|Publication number||US8467713 B2|
|Application number||US 11/982,522|
|Publication date||18 Jun 2013|
|Filing date||1 Nov 2007|
|Priority date||1 Nov 2007|
|Also published as||US20090117528|
|Publication number||11982522, 982522, US 8467713 B2, US 8467713B2, US-B2-8467713, US8467713 B2, US8467713B2|
|Original Assignee||Marilyn Finn|
|Export Citation||BiBTeX, EndNote, RefMan|
|Patent Citations (21), Non-Patent Citations (4), Classifications (4), Legal Events (1)|
|External Links: USPTO, USPTO Assignment, Espacenet|
As the U.S. leaves the industrial age and a manufacturing economy and enters the information age and a service economy based on knowledge, children need high-level reading skills more than ever to succeed in this new global economy. They need to become independent readers who want to read, so they can learn for the rest of their lives.
But, ironically, as more emphasis is put on testing in the schools, children are reading less outside of school. We have reached a point where young adults in their 20s read fewer newspapers than their parents did and fewer books than young adults in a similar age group read just two decades ago.
Of course, there is a group of self-motivated readers, who will succeed in school and in their careers, in spite of all of the drilling and testing. They were lucky enough to have parents who read to them (and with them) and took them to libraries, basically instilling in them a love of stories before they even learned to read. (See chart below.)
But, even among this group, the desire for recreational reading can disappear, if no time is provided in school for teachers to read aloud to the class, for class visits to the school library for story time, and for “free time” in class so students can choose books on their own for silent reading. Unfortunately, all of these important activities are being eliminated in many schools across the country, so that schools can spend all of their time preparing students for tests.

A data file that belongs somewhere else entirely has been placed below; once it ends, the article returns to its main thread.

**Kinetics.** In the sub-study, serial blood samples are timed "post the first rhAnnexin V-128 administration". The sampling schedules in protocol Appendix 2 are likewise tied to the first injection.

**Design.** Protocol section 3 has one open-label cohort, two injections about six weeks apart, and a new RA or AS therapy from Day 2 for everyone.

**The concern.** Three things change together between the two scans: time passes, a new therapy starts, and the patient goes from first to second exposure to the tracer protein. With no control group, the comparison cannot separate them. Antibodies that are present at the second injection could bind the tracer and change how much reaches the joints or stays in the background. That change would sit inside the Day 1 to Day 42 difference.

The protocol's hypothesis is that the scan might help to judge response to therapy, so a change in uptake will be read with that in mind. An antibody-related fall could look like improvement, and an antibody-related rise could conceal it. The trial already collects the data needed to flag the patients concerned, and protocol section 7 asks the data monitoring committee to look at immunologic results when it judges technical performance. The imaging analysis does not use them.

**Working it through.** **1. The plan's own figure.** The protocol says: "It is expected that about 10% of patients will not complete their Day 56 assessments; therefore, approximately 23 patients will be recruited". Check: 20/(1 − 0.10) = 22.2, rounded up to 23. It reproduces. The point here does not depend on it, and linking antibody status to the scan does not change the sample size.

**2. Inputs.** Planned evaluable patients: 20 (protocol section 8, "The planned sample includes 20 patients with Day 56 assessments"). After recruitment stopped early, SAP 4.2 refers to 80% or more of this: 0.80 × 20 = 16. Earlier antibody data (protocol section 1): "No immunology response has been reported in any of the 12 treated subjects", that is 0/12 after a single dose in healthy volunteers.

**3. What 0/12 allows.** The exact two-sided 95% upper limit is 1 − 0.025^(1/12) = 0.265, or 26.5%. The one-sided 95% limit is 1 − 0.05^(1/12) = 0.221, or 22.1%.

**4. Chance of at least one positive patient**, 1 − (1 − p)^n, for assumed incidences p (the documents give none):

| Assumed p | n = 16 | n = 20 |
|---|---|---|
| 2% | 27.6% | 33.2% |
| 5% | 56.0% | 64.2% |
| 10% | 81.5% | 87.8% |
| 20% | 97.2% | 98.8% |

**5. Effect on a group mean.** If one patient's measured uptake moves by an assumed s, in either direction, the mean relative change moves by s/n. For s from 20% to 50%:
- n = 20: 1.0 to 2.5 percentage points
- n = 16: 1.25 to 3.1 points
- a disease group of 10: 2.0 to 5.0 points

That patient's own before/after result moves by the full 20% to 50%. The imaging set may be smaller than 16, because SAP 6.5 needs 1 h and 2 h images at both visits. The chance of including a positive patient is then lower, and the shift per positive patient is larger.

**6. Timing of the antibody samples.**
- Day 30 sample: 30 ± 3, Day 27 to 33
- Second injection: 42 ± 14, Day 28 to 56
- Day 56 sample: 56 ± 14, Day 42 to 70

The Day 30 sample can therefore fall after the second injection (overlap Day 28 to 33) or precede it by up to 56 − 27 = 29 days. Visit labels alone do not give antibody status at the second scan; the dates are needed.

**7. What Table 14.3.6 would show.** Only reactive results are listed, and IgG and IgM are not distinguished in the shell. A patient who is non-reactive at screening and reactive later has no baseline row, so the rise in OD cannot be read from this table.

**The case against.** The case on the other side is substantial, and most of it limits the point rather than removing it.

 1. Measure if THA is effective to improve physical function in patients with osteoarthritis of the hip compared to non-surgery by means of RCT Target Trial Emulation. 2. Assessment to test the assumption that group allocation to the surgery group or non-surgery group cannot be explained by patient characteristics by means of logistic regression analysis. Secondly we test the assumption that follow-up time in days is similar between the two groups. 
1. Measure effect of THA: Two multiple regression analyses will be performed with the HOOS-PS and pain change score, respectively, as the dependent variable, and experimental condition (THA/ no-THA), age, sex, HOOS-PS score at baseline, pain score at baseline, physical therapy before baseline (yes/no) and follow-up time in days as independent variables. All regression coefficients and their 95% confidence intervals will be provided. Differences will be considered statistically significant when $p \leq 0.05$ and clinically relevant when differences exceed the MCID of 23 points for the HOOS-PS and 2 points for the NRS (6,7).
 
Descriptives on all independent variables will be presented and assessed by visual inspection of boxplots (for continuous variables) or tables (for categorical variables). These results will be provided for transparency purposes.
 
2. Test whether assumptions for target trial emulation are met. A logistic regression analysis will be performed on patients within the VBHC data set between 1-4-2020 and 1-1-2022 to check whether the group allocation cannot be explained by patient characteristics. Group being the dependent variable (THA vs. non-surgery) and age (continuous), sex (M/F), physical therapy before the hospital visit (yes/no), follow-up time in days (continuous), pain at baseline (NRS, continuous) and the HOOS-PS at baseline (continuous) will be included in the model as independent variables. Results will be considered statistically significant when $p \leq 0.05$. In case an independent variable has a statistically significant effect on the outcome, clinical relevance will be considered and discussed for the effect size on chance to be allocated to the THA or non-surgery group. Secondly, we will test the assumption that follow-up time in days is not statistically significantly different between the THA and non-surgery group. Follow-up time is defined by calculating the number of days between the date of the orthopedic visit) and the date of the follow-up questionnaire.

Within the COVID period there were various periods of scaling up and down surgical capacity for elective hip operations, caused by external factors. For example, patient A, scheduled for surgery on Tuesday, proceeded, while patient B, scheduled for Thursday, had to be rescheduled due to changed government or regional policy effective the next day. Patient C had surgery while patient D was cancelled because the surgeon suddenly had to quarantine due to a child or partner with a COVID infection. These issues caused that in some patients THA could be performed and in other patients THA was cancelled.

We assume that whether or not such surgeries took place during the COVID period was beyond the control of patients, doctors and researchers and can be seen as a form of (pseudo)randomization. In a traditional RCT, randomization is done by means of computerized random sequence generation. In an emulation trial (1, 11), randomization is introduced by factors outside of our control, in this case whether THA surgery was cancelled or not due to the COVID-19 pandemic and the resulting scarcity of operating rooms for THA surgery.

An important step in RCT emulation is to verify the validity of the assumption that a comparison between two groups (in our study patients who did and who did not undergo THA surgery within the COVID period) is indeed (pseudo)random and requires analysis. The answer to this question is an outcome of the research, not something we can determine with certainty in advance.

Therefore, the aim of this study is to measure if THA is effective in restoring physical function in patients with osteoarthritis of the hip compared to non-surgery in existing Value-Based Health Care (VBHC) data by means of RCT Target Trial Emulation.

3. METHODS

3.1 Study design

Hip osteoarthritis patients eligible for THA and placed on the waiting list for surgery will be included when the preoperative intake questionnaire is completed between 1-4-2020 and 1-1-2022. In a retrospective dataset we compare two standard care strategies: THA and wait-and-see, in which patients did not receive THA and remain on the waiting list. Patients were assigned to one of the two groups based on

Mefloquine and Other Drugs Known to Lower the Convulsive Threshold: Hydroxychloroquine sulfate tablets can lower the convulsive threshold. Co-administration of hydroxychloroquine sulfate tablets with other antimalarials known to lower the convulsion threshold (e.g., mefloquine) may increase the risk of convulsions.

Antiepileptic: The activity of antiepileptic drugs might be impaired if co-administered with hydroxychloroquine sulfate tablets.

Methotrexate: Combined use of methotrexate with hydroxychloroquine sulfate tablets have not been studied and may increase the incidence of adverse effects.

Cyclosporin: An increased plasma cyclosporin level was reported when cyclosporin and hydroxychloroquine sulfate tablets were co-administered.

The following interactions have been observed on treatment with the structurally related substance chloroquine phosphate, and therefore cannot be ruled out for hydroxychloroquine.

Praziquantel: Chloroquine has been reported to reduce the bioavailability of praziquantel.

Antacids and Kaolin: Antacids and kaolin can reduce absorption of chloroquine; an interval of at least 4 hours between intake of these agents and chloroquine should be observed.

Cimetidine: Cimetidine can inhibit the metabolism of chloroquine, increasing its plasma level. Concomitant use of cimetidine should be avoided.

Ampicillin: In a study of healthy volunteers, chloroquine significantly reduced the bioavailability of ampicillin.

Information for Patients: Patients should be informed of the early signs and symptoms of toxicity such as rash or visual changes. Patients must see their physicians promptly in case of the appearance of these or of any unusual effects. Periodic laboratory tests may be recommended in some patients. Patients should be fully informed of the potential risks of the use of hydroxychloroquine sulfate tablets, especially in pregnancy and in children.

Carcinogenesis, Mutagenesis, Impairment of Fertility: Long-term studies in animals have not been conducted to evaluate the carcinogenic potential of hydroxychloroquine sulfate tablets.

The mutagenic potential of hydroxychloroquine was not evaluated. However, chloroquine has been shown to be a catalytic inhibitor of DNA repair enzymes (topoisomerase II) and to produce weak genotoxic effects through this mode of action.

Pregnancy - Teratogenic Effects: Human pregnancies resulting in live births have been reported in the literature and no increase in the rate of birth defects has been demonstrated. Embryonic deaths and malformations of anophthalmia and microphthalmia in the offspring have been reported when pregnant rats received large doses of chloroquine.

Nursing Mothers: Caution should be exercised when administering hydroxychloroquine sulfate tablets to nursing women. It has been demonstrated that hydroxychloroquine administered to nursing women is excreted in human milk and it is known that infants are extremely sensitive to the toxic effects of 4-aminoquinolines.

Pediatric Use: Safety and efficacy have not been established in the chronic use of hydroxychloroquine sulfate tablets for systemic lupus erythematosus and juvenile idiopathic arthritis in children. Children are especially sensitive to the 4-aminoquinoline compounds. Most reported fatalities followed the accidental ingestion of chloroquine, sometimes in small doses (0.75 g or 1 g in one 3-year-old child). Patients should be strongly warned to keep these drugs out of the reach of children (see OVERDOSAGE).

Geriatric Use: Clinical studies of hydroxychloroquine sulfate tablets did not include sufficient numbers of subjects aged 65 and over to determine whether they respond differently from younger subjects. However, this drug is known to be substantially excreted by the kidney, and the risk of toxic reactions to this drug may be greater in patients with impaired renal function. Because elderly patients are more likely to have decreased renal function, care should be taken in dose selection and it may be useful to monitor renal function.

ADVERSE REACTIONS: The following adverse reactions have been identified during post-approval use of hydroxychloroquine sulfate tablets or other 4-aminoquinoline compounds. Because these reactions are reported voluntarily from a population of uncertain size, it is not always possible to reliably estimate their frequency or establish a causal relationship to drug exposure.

This excessive emphasis on testing and basic reading skills, with no time for the enjoyment of reading, eventually leads to a diminished return on the investment of time. It is like the child who learns to play tennis at the age of four. After years of long lessons and intense drills, preparation for weekly tournaments, and never playing for fun, the parents are disappointed when the child “burns out” as a teenager and never becomes the professional player they hoped for. In fact, he may put down his racquet and never play a game again.
Meanwhile, as students advance in school and the stakes get higher, the emphasis on testing will cause many students to cheat for a grade, instead of reading a book. For example, they will look for study guides on the internet that summarize and explain the book in detail to answer questions or write “analytical” essays. Eventually, instead of seeing a book as a source of enjoyment that slowly reveals itself to a reader, they will see it as a collection of “facts” that they have to search for answers—if they actually look at the book itself, instead of a cheat sheet. They end up missing the whole point of reading.
The following chart will display the differences between the child who grows up to be a life-long reader and the child who avoids reading as much as possible.
Comparison of reading introduction methods
Parents read to child from early
Parents don't read to child.
Results for the child:
Results for the child:
May believe stories are
limited to TV shows
Enters school with large
Vocabulary not developed
to same extent as peers
Can “hear” the parts of words
and is ready to learn to read
Recognizes common plot
Can visualize action in the
story and hear the characters
Enjoys sharing time with
Parents and/or teachers continue
Parents and teachers never read
reading aloud to child.
aloud to child.
All the results above continue for the
Results for the child:
child. Plus, as stories become more
Frustration from coming
across unfamiliar words
New vocabulary words are
Frustration from reading
learned and heard in context
without “seeing” the action
Can hear the tone of voice of
and the story
characters and “see” action,
as books have fewer and